An entire year passed before the archbishop was satisfied with the in- formation he had received. Only then did he give permission to Mother Teresa to write to the mother general of the Loreto Sisters, asking for per- mission to be released from the Order. In the letter that Father Van Exem typed for her, Mother Teresa explained her reasons for seeking her release: she wished to continue her vocation among the poor. In asking the mother superior to leave, Mother Teresa requested exclaustration,which simply meant that she would continue to live by her vows but would serve as a Loreto Sister in a new setting.

However, when the archbishop read the letter, he insisted that Mother Teresa change exclaustrationtosecularization.To be secularized meant that Mother Teresa would no longer be a member of the Loreto Order, but she would continue to honor her vows as a nun. Having to leave the Loreto Order was a severe disappointment, but as Archbishop Périer explained, she was to trust God fully and send the letter.

With a heavy heart, Mother Teresa posted the letter to the mother gen- eral in Rathfarnham in early January 1948. Less than a month later, she had her reply:

Since this is manifestly the will of God, I hereby give you per- mission to write to the Congregation in Rome and for the in- dult. Do not speak to the Provincial. Do not speak to your Superiors. Speak to nobody. I did not speak to my own coun- selors. My consent is sufficient. However, do not ask for the in- dult of secularization, ask for the indult of exclaustration.5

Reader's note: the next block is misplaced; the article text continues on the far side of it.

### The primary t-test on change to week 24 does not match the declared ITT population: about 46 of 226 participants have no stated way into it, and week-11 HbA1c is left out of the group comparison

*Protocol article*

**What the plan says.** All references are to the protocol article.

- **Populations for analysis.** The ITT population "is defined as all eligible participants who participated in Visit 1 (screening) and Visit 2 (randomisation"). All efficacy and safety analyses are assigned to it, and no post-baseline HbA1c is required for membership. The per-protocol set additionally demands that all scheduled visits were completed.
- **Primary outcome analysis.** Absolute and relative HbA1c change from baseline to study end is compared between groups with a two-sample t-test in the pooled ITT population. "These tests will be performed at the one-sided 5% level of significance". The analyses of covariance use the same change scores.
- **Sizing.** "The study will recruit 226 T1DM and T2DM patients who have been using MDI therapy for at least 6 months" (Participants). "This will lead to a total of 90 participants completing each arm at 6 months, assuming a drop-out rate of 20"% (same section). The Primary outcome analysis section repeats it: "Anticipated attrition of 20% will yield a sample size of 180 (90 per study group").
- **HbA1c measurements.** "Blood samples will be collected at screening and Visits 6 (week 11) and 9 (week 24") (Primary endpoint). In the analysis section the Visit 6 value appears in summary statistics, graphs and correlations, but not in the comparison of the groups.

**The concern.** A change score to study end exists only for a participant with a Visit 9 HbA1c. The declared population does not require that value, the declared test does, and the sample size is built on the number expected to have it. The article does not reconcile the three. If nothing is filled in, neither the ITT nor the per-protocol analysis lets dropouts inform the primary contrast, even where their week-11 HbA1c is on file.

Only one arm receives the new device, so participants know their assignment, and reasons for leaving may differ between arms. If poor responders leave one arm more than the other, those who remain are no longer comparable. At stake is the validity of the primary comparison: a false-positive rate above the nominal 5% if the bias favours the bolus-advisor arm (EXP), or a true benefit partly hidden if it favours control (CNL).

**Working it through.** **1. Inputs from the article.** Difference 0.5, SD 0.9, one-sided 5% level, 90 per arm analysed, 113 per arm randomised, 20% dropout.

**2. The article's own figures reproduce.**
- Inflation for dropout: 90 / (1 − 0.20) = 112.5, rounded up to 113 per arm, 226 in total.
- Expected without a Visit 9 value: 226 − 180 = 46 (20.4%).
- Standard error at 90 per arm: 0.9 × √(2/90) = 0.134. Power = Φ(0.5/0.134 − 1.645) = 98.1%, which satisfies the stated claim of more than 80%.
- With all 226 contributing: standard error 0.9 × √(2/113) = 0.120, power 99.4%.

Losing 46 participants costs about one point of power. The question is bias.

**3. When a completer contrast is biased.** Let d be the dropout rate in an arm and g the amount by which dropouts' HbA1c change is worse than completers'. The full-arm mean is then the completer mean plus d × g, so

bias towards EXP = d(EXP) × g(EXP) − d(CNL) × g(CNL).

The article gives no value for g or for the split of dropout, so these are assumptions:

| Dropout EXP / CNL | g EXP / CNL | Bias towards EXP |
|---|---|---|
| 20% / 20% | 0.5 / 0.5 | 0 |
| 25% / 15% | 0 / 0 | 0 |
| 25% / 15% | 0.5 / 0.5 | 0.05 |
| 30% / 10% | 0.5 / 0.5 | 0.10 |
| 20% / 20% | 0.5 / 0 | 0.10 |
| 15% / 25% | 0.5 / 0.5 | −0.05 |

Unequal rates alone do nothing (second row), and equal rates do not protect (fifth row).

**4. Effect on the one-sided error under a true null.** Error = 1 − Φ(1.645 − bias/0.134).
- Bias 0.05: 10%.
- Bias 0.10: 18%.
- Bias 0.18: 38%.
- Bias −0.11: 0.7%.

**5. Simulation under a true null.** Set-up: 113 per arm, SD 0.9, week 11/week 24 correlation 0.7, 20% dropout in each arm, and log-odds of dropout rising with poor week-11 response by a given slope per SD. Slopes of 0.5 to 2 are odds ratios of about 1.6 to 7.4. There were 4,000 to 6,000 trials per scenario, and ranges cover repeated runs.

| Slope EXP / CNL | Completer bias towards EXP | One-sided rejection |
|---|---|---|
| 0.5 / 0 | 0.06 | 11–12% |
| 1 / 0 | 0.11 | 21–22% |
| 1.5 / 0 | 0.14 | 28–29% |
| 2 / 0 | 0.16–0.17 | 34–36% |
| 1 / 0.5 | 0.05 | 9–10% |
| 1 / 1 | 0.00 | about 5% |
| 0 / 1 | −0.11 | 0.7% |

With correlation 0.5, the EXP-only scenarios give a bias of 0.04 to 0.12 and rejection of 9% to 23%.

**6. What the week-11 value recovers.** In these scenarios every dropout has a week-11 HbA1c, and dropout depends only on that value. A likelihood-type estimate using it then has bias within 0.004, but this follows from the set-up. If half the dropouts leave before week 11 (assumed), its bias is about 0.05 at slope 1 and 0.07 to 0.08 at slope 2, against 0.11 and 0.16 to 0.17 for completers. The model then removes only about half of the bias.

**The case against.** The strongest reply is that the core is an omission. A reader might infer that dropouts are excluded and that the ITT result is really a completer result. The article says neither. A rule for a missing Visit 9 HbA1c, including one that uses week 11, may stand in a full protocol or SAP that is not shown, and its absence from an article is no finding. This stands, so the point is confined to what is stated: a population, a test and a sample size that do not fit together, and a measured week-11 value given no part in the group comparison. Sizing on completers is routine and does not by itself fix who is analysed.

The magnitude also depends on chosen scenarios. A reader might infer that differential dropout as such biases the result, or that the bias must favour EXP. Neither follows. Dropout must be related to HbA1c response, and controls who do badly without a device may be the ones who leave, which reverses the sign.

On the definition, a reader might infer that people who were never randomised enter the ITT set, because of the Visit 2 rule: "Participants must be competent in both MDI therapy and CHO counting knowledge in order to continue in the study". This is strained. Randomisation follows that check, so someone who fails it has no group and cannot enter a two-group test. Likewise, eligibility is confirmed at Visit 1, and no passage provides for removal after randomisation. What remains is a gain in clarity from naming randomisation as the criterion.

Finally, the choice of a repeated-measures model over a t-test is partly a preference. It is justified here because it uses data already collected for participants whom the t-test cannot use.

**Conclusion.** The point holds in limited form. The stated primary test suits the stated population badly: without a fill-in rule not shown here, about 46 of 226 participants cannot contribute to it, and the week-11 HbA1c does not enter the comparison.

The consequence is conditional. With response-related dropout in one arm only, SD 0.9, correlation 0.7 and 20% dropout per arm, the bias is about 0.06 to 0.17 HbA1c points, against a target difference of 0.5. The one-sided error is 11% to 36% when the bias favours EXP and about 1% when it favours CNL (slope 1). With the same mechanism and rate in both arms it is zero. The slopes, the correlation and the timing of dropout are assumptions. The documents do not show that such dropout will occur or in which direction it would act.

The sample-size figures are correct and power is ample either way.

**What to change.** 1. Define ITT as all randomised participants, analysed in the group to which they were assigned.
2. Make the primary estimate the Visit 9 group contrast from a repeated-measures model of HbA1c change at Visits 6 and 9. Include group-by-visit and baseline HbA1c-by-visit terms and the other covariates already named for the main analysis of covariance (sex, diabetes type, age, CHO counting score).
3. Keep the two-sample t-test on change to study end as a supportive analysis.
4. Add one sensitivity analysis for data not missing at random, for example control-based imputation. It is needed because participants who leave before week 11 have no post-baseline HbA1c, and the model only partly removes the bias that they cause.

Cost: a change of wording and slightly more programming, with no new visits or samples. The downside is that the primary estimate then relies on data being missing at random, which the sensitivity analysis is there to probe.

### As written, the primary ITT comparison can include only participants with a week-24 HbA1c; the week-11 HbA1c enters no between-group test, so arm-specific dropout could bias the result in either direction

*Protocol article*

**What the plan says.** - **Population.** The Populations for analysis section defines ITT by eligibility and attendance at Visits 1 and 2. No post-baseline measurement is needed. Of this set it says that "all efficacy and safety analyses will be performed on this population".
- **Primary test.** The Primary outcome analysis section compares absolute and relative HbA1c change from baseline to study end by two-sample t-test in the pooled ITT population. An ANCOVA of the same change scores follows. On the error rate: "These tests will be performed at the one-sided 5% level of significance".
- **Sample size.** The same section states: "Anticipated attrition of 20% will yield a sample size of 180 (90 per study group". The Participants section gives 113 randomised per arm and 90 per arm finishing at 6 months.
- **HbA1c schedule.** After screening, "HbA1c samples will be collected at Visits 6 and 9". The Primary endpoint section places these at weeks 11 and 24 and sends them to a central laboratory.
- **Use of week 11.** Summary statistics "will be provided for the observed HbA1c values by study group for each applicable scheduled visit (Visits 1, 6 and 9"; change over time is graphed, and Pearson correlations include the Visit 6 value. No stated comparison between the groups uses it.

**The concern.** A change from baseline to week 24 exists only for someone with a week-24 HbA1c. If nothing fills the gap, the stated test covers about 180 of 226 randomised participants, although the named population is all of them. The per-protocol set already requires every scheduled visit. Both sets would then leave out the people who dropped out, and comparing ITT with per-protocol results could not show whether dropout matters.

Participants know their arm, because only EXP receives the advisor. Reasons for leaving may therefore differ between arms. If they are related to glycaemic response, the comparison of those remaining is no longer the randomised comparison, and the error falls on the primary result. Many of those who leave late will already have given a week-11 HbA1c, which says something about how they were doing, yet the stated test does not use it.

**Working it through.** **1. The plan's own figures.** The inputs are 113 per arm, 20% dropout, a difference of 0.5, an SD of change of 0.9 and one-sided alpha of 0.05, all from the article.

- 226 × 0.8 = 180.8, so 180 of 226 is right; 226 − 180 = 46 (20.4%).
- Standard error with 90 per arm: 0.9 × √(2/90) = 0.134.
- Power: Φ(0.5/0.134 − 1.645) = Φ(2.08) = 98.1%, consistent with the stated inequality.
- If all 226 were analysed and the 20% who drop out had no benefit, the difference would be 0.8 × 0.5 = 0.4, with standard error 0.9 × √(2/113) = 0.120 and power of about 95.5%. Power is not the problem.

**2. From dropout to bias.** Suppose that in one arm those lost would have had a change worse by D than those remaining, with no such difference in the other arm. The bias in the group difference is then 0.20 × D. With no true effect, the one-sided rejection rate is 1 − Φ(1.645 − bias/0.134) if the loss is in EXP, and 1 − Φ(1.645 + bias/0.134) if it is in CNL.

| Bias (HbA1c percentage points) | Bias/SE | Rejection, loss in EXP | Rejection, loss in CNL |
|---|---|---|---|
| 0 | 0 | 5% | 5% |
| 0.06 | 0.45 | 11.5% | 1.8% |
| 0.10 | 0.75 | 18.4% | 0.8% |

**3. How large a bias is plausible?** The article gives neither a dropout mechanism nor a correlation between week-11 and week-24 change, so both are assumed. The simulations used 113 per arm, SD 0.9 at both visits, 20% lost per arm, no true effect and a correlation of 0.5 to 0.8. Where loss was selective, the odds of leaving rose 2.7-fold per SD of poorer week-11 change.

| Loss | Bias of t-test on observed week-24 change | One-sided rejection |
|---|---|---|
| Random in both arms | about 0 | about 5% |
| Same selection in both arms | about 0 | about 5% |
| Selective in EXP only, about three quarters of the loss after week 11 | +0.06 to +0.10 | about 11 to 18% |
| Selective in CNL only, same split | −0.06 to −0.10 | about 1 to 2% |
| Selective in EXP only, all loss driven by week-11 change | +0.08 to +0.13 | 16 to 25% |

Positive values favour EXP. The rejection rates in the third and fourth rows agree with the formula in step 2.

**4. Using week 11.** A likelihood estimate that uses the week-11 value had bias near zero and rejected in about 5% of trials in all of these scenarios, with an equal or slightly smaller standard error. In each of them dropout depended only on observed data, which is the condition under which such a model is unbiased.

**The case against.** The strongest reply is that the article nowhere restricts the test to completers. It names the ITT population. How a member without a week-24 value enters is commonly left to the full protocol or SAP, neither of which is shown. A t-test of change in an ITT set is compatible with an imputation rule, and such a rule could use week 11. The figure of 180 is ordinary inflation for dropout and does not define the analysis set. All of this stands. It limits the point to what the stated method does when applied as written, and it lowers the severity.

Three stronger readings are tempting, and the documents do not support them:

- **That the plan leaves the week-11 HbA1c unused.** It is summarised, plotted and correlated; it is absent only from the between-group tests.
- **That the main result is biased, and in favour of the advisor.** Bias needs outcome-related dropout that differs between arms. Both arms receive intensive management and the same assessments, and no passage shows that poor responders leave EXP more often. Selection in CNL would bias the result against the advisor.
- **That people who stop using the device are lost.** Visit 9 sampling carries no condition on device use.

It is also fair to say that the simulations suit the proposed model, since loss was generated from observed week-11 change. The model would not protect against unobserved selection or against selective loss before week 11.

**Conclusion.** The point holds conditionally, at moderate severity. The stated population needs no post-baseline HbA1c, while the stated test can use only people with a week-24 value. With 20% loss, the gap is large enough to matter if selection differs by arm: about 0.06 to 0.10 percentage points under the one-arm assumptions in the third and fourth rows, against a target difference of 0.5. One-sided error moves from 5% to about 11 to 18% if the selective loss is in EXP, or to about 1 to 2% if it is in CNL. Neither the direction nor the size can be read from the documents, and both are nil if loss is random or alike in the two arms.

The mother general could not have sent stronger support. Both Mother Teresa and Father Van Exem were overjoyed with the response. Mother Teresa now wrote another letter, this time to the office of the Vatican in Rome. Although the mother general told her to consult no one, Mother Teresa again gave the letter to Father Van Exem, who in turn gave it to Archbishop Périer. The archbishop again stipulated that if the letter was to be sent to Rome, Mother Teresa include her request for secularization. Despite her fears about having to leave her religious order, Mother Teresa was more worried about how to write to a cardinal. She asked Father Van Exem for help; he simply replied that a “Dear Father” would suffice and not to worry about titles, but to state her case clearly and simply. Finally in February 1948, she sent the letter to Rome. In addition to Mother Teresa’s request, Archbishop Périer also included a letter that outlined her life and service in Calcutta.

Weeks and then months went by with no response from Rome. Finally